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Inside Washington (03/03/2010)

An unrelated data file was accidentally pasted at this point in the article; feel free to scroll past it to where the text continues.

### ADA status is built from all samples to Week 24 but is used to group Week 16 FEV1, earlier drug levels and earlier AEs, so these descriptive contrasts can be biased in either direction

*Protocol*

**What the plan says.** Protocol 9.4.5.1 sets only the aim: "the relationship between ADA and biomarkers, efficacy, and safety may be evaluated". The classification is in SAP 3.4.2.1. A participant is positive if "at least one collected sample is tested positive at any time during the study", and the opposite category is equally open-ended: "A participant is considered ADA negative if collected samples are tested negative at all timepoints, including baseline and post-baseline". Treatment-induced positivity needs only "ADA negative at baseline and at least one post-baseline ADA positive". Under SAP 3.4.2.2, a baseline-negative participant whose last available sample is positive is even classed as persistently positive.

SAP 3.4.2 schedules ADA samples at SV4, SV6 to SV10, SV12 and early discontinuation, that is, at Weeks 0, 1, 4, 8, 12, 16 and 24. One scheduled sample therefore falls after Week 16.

* WASHINGTON (3/4/10)--President Barack Obama will not announce his nominations to fill vacancies on the Federal Reserve Board this week, according to an administration official speaking on condition of anonymity. Obama has not made any decisions or offers, the official said (American Banker March 3). On Monday, Fed veteran and vice chair Donald Kohn announced he would step down from the position when it expires in June. His resignation will leave a third opening on the seven-member board ... * WASHINGTON (3/4/10)--Offshore-banking legislation pending in the House may not require foreign financial institutions to have every customer verify that their account does not benefit a U.S. taxpayer, according to Treasury Department officials (Dow Jones March 3). Banks would be able to rely on existing information from anti-money-laundering safeguards to confirm the accounts are not tied to U.S. taxpayers, the newspaper said. No additional reporting to the U.S. Internal Revenue Services (IRS) would be needed. The bill aims to curb offshore tax evasion. A 30% withholding tax would be applied to all payments originating in the U.S. to foreign entities that did not enter into IRS disclosure agreements ... * WASHINGTON (3/4/10)--Sen. Carl Levin (D-Mich.) proposed Tuesday a reserve fund that a bank could use when collateral posted by small business borrowers drops in value. The reserve would be funded by contributions from small businesses and matching contributions from the government and states. The move would help community banks lend to small businesses (American Banker March 3). Similar legislation has been introduced in the House by Levin’s brother, Rep. Sander Levin (D-Mich.). The bill could pass in the House, but its fate in the Senate is unclear, observers said. The Credit Union National Association (CUNA) is advocating giving more credit to small businesses. CUNA would like to see lawmakers raise the member business lending cap at credit unions from 12.25% to 25% ... * WASHINGTON (3/4/10)--A tentative agreement between Senate Banking Committee Chairman Christopher Dodd (D-Conn.) and Sen. Bob Corker (R-Tenn.) would give the Federal Reserve Board power to enforce consumer protection. House Financial Services Committee Chairman Barney Frank (D-Mass.) called the deal “a bad joke” (American Banker March 3). Sen. Richard Shelby (R-Ala.) said the new consumer protection division would operate without the Fed’s input. Regulators also should have the power to veto consumer protection proposals, he said. Dodd and Corker’s plan also would allow regulators to appeal rules to a new systemic council that could override them with a two-thirds vote. Shelby said allowing the council to override rules was “silly.” The president would appoint a Senate-confirmed director of consumer protection that could write rules for all banks and nonbanks. However, the division could only enforce the rules against institutions with more than $10 billion in assets and large mortgage lenders. Banks with fewer assets would be examined by a primary regulator. When asked by reporters how the proposal was shaping up, Corker said the talks are “continuing to go well.” Sen. Dick Durbin (D-Ill.), the No. 2 Democrat in the Senate, said he was open to what Dodd suggests. A strong consumer protection agency is needed, Durbin said ...


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